Powering all of this budget goodness are 1.5GHz Snapdragon 617 octa-core processors. Both phones offer 16GB of storage by default, but you can bump up to 32GB with the G4 (a no-brainer $ 30 premium) or 64GB with the G4 Plus (for another $ 100). They come with 2GB of RAM, though the 64GB G4 Plus gives you a luxurious 4GB of RAM.

Given that they both share so much hardware, you’re probably wondering what makes the G4 Plus, well… Plus? The most obvious difference is the fingerprint sensor on its front, which sits right below the software home button. The G4 Plus also packs in a 16 megapixel rear camera with phase detection and laser autofocus. The G4, on the other hand, has a 13 megapixel shooter without the added niceties.

One unfortunate downgrade from last year: Neither phone is waterproof. Instead, Motorola is calling them “water repellant,” thanks to a “nano-coating” technology that protects them from spills. That means they should be fine during light rain, or if you spill coffee on them. Just don’t go fully submerging them in anything.

Display and sound

There’s nothing budget about the 5.5-inch 1080p displays on the G4 and G4 Plus. They’re not quite as fancy as the quad HD displays we’re seeing in some flagships, but they still pack in 401 pixels per inch, which is plenty sharp for typical usage. Colors were bright and bold, even in direct sunlight, and viewing angles were surprisingly great. I didn’t notice much of a difference between my iPhone 6S while reading long articles from Pocket and the New York Times app. Videos also looked uniformly great. The big downside is that they’re less capable when it comes to mobile VR. It’s no wonder they’re not Google Daydream ready (though nothing is stopping you from plugging them into a Google Cardboard headset).

On the sound front, Motorola made the curious decision of replacing the last Moto G’s solid stereo speakers with a single one. It’s plenty loud, but it doesn’t sound nearly as good as before. Now that Bluetooth speakers are cheap and small, I’d recommend just snagging one as an accessory.

One nice feature that I never thought I’d have to call out in 2016: both phones have headphone jacks! For the uninformed, you use them to connect a wide variety of audio devices, including headphones. Someone should tell Motorola that these audio ports, which have been universally supported for decades, would be a nice addition to their flagship Moto Z lineup. That’s especially true for the Z Force, which is thick enough to fit a headphone jack. (Yes, the Moto Z comes with a dongle, but that comes with plenty of compromises. You won’t be able to charge the phone when the dongle is plugged in, for example.)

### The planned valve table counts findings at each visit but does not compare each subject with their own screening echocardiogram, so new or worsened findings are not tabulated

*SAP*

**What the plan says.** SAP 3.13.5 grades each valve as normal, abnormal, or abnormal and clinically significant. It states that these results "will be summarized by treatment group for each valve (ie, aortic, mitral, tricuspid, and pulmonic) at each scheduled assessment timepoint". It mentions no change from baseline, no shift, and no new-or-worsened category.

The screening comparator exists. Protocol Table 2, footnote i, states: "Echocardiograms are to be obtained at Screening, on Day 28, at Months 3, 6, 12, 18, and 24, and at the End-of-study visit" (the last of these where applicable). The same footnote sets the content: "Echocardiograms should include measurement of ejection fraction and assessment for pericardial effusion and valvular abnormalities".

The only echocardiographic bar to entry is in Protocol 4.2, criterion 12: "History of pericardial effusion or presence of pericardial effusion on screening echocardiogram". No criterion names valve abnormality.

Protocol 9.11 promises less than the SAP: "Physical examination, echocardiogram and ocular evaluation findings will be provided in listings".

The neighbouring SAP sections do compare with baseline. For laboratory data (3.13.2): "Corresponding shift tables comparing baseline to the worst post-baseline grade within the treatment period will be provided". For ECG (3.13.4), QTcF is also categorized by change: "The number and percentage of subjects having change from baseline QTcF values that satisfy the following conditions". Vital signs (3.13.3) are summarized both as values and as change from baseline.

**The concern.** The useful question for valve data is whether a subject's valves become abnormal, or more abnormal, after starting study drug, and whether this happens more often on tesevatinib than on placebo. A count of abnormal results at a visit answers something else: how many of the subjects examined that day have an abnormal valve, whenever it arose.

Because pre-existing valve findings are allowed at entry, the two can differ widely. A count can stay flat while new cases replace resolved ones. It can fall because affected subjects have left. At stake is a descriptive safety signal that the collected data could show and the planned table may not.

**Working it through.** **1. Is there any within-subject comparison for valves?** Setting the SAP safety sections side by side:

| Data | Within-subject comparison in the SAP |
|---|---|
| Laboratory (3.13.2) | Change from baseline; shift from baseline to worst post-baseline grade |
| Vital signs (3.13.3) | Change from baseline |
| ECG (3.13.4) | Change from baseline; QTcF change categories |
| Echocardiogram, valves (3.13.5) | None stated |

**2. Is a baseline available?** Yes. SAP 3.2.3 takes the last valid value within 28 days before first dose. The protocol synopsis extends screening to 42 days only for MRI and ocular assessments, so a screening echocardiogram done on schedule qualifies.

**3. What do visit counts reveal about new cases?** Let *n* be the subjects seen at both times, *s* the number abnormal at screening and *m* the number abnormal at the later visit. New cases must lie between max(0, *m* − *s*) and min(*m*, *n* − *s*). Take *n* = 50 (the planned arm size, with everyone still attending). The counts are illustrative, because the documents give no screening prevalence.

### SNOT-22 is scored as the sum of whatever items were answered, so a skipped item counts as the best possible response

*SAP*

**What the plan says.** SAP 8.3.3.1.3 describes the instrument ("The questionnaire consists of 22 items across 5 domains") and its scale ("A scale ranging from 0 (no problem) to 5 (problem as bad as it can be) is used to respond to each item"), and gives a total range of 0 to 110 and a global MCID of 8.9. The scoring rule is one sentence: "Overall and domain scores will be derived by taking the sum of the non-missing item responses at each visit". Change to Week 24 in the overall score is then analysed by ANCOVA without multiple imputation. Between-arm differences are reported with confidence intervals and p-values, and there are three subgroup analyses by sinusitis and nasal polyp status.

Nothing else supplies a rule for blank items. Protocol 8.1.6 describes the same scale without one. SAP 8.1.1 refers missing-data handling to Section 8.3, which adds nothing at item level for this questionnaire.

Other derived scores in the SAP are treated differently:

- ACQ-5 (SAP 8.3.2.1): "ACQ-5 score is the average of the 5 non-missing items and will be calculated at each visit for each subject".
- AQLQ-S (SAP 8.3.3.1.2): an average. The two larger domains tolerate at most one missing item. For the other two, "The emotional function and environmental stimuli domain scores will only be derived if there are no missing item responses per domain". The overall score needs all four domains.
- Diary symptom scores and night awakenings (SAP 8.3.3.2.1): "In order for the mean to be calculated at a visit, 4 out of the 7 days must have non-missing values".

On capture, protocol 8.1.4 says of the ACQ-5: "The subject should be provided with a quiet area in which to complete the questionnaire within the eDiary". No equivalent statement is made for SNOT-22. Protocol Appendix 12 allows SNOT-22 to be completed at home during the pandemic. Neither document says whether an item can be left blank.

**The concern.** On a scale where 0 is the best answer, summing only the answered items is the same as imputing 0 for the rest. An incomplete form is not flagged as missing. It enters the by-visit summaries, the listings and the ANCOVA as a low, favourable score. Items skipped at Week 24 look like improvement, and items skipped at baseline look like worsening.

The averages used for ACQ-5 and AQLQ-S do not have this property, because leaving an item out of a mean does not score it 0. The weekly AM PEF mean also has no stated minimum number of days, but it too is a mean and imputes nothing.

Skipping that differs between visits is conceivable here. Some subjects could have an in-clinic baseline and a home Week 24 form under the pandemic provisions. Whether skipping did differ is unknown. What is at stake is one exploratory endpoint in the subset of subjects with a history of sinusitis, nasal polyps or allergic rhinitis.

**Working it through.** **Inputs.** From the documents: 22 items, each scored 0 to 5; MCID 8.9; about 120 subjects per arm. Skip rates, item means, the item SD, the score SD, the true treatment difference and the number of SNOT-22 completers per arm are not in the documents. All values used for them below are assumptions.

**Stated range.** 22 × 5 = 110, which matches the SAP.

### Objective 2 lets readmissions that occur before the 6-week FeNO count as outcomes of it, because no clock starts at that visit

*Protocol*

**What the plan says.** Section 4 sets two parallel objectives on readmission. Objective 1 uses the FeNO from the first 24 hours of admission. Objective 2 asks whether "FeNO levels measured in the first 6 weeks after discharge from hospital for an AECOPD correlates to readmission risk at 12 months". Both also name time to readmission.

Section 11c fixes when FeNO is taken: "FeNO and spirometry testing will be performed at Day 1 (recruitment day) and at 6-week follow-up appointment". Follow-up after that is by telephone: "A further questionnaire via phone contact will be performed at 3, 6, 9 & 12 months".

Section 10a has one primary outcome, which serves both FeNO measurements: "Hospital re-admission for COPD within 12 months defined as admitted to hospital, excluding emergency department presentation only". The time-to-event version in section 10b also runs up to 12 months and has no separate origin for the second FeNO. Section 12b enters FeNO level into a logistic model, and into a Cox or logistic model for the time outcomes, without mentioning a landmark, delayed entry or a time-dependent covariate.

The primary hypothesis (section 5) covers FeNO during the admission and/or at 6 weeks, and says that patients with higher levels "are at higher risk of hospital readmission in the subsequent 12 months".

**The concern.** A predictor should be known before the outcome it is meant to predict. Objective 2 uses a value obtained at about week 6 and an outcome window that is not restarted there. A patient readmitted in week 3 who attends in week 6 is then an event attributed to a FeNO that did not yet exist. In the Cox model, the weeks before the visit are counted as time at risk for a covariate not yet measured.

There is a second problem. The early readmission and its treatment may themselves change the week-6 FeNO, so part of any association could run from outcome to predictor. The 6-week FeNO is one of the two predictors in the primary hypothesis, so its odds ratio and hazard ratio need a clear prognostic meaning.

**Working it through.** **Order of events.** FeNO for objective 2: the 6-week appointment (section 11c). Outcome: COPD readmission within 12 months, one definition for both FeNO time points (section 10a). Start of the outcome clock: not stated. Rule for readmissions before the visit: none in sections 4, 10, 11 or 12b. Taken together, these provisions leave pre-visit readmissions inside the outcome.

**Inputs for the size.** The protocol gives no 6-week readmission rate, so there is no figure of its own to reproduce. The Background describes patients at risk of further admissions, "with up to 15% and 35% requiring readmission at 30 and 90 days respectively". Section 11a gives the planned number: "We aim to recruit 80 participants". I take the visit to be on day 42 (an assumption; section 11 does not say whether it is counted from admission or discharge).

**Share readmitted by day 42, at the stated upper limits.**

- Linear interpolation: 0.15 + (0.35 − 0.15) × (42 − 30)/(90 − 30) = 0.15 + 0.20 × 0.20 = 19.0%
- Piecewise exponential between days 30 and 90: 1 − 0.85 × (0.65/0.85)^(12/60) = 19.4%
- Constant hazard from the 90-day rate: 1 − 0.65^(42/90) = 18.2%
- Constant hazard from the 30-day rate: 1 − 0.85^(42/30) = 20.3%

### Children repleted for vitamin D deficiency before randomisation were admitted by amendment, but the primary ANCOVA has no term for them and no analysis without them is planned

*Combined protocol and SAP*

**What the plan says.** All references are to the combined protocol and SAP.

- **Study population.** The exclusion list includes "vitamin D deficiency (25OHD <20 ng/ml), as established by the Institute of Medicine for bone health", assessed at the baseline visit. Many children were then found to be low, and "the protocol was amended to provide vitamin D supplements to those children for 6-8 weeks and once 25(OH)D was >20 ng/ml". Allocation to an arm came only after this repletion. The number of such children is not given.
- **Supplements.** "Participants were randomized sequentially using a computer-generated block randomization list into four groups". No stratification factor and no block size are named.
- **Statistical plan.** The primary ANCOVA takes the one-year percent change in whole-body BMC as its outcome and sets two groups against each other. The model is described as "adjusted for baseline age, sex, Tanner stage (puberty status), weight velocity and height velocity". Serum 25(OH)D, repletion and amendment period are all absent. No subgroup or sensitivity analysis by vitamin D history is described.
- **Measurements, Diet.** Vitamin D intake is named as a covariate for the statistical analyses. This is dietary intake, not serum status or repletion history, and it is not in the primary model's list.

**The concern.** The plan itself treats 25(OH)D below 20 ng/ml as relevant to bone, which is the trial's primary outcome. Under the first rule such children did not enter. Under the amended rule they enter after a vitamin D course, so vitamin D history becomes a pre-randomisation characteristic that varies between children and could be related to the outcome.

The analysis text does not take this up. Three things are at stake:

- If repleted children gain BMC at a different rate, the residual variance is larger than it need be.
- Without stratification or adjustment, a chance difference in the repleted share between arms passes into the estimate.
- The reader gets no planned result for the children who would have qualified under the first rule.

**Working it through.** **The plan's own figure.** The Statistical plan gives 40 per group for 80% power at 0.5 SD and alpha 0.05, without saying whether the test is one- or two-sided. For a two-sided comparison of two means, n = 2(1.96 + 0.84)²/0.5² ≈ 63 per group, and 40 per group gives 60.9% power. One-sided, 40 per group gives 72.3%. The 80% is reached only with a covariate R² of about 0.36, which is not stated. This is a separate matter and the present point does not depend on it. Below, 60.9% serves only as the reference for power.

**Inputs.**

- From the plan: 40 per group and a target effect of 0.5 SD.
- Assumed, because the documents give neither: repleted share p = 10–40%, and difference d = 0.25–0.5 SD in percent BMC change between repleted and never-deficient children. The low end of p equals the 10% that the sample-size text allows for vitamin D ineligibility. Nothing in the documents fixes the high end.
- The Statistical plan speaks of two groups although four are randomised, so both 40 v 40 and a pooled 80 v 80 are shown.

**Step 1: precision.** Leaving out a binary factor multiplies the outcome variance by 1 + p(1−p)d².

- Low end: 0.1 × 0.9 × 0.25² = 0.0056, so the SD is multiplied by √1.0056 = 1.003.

Software

Motorola delivered a nearly stock OS on the G4 and G4 Plus, specifically Android 6.0.1. Marshmallow. The phones are devoid of the junkware and sponsored apps you often find on budget devices. None of this is new for Motorola, it’s been trying to deliver vanilla versions of Android since it was under Google. But it’s nice to see the company stick with that philosophy under Lenovo.

Motorola’s unique gestures, which made their debut on the original Moto X, once again make an appearance. Twisting either phone twice, similar to turning a door handle, quickly loads up the camera from anywhere in the OS. Making a double-chopping motion turns their flashlights on and off. What’s particularly nice is that both features work consistently even when the phones are in standby mode.

Camera

This is where the Moto G4 and G4 Plus truly diverge. Should you settle with a 13 megapixel camera, or spend the extra cash for the G4 Plus’s 16 megapixel one loaded with autofocusing upgrades? Based on my testing, the G4’s camera is a bit hit or miss. Sometimes it delivered sharp and vibrant photos, but sometimes its color rendering was all off. It was also a constant disappointment in low light. The G4 Plus was a lot more consistent — it was able to lock onto subjects much more quickly, and it was actually useful in low light. Looking at both phones shows how far we’ve come in the world of mobile cameras. But, if I had to choose, I’d opt for the G4 Plus’s shooter without any hesitation.